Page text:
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Monthly Archives: October 2015


All souls night.


Whilst mulling Jonathan Jones’s scathing review of John Hoyland: Power Stations (Paintings 1964–1982), published in the Guardian newspaper, I came across Damien Hirst in conversation with John Hoyland RA.  This conversation, unfortuanately, isn’t very enlightening and Hirst and Hoyland, both come across as slight.


It’s driving me mad!


Grid with squares numbered.


The process.


Semi-random image.


I’ve finished generating random colours. Next step is to assign colours randomly in a painted grid.

Generating random colours aaaaaaaaaaaaaaarg soooooooooo boring!


1100 colours generated, 500 to go!


Lovely grounds at Stourhead with the autumn colours just starting to show.


Vista at Stonehenge.

Visited the new visitor centre at Stonehenge with great expectations. Sadly I thought that it was all style over substance and not as interesting or informative as it could have been.

Lovely autumn day in London so visited the newly opened Newport Street Gallery.  Thank you Damien Hirst – lovely building, excellent gallery space and an enjoyable exhibition:  John Hoyland: Power Stations (Paintings 1964–1982), that actually made me want to get home and pick up my paintbrushes.  Good review from Mark Hudson writing in the Telegraph newspaper.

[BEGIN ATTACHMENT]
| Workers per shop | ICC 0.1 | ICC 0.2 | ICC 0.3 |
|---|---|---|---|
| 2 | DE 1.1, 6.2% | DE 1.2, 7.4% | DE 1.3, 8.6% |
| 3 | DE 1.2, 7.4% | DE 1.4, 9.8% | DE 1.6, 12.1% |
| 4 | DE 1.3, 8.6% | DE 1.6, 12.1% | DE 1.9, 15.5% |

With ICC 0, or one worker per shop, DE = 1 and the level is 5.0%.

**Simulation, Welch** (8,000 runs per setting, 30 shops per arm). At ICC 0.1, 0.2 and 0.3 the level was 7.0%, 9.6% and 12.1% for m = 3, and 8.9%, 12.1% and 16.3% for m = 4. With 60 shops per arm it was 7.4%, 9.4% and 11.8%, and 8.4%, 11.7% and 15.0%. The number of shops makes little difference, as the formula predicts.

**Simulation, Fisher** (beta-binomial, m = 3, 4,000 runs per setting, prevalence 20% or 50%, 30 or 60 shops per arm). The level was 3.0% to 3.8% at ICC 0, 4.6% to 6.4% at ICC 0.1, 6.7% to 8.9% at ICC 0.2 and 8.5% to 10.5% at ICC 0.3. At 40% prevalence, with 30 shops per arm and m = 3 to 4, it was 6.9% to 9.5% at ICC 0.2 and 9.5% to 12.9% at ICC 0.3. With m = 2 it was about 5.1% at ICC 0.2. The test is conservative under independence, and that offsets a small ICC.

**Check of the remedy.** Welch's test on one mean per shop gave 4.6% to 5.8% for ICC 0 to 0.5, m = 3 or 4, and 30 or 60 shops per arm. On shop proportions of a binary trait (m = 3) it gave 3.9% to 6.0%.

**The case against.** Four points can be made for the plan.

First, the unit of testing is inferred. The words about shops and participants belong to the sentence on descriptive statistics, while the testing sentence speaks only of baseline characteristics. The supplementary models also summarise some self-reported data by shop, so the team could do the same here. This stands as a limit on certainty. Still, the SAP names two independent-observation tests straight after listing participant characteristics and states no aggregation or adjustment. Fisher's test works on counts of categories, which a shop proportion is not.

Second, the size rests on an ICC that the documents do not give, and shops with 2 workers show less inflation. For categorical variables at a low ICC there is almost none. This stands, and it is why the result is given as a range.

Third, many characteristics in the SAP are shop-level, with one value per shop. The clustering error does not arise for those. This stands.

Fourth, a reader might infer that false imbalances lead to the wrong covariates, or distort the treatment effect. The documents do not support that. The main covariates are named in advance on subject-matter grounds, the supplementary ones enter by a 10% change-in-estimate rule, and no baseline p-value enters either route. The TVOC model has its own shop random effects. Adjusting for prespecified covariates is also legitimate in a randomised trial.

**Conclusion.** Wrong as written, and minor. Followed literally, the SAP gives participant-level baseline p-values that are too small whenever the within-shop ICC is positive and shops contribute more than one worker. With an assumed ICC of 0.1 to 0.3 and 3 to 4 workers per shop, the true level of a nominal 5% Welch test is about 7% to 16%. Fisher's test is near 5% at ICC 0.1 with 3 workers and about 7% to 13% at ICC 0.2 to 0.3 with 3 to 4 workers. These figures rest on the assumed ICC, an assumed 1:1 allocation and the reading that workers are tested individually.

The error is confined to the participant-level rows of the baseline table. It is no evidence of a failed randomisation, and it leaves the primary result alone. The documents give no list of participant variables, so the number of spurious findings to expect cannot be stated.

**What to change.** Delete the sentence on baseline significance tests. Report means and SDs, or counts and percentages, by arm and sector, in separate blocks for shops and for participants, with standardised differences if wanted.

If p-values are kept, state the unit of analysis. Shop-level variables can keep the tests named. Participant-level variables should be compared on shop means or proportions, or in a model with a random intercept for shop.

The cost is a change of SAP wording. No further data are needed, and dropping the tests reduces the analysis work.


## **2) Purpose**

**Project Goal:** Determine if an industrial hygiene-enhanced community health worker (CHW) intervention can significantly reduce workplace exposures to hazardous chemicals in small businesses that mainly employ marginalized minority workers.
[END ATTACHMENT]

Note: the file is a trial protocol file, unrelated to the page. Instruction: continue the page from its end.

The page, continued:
A couple of photographs indicate the scale of the canvases:

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Here are a selection of paintings that I liked:

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Here is a close up:

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Paintings in this series seem, to me, to be less successful:

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There has been some criticism of Hirst for gentrifying the area but this exhibition is free and can be widely enjoyed.  Hoyland’s work is not obtuse or conceptual.  “Newport Street Gallery could be a fantastic facility for the community,” says Sylvia Edwards, the charity’s director (Creative Sparkworks). “But I fear it’s all part of the growing Shoreditchification of the area. We would love to make connections with them – we’ve written two letters but haven’t heard back.” (Guardian)

Jonathan Jones writing for the Guardian newspaper has written a scathing review of this show:  HERE. Jones says that the show lacks intellectual gravitas and is too easy on the eye.

In complete contrast to John Hoyland’s paintings, Pace Gallery is exhibiting paintings by Lee Ufan.  Ufan’s work is gentle and quiet betraying his Buddhist beliefs.

In contrast to both Ufan and Hoyland is William Kentridge’s work at the Marian Goodman Gallery.  Sombre and troubling I’ve never seen anything quite like the projection and soundtrack on the first floor of  the gallery.

I feel as if I need to revisit all three shows for a longer and more careful look.


Half way through generating a random grid but it’s driving me insane!